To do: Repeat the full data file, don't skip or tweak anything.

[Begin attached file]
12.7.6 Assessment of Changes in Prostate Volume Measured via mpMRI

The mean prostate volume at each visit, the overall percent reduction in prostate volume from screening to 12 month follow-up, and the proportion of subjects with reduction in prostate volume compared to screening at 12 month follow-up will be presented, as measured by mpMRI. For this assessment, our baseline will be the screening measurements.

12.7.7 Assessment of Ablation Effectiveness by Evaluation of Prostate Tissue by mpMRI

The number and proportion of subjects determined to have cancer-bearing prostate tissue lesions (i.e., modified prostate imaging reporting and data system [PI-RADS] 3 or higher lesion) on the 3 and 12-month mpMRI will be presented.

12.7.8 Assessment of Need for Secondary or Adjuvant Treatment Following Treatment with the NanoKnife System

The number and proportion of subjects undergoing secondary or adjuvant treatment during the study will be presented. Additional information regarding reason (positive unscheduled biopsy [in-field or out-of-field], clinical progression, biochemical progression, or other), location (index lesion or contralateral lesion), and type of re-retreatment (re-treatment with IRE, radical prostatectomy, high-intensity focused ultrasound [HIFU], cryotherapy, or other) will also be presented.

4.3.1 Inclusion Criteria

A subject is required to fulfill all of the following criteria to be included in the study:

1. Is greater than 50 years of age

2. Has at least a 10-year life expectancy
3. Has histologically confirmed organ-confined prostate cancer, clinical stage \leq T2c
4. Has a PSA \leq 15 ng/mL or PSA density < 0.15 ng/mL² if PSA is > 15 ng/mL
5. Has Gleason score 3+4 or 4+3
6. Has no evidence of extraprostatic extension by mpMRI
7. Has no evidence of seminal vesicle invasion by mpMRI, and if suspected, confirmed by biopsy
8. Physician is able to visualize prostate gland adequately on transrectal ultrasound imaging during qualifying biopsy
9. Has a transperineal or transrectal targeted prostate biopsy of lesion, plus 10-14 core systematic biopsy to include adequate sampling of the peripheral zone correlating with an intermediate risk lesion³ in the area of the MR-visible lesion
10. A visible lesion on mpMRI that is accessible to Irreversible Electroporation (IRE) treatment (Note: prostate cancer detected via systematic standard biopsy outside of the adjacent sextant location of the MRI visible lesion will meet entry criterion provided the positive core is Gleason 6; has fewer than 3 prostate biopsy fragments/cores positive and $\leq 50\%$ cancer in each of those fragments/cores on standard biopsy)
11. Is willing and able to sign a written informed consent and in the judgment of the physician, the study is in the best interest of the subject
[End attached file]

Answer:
12.7.6 Assessment of Changes in Prostate Volume Measured via mpMRI

The mean prostate volume at each visit, the overall percent reduction in prostate volume from screening to 12 month follow-up, and the proportion of subjects with reduction in prostate volume compared to screening at 12 month follow-up will be presented, as measured by mpMRI. For this assessment, our baseline will be the screening measurements.

12.7.7 Assessment of Ablation Effectiveness by Evaluation of Prostate Tissue by mpMRI

The number and proportion of subjects determined to have cancer-bearing prostate tissue lesions (i.e., modified prostate imaging reporting and data system [PI-RADS] 3 or higher lesion) on the 3 and 12-month mpMRI will be presented.

12.7.8 Assessment of Need for Secondary or Adjuvant Treatment Following Treatment with the NanoKnife System

The number and proportion of subjects undergoing secondary or adjuvant treatment during the study will be presented. Additional information regarding reason (positive unscheduled biopsy [in-field or out-of-field], clinical progression, biochemical progression, or other), location (index lesion or contralateral lesion), and type of re-retreatment (re-treatment with IRE, radical prostatectomy, high-intensity focused ultrasound [HIFU], cryotherapy, or other) will also be presented.

4.3.1 Inclusion Criteria

A subject is required to fulfill all of the following criteria to be included in the study:

1. Is greater than 50 years of age

2. Has at least a 10-year life expectancy
3. Has histologically confirmed organ-confined prostate cancer, clinical stage \leq T2c
4. Has a PSA \leq 15 ng/mL or PSA density < 0.15 ng/mL² if PSA is > 15 ng/mL
5. Has Gleason score 3+4 or 4+3
6. Has no evidence of extraprostatic extension by mpMRI
7. Has no evidence of seminal vesicle invasion by mpMRI, and if suspected, confirmed by biopsy
8. Physician is able to visualize prostate gland adequately on transrectal ultrasound imaging during qualifying biopsy
9. Has a transperineal or transrectal targeted prostate biopsy of lesion, plus 10-14 core systematic biopsy to include adequate sampling of the peripheral zone correlating with an intermediate risk lesion³ in the area of the MR-visible lesion
10. A visible lesion on mpMRI that is accessible to Irreversible Electroporation (IRE) treatment (Note: prostate cancer detected via systematic standard biopsy outside of the adjacent sextant location of the MRI visible lesion will meet entry criterion provided the positive core is Gleason 6; has fewer than 3 prostate biopsy fragments/cores positive and $\leq 50\%$ cancer in each of those fragments/cores on standard biopsy)
11. Is willing and able to sign a written informed consent and in the judgment of the physician, the study is in the best interest of the subject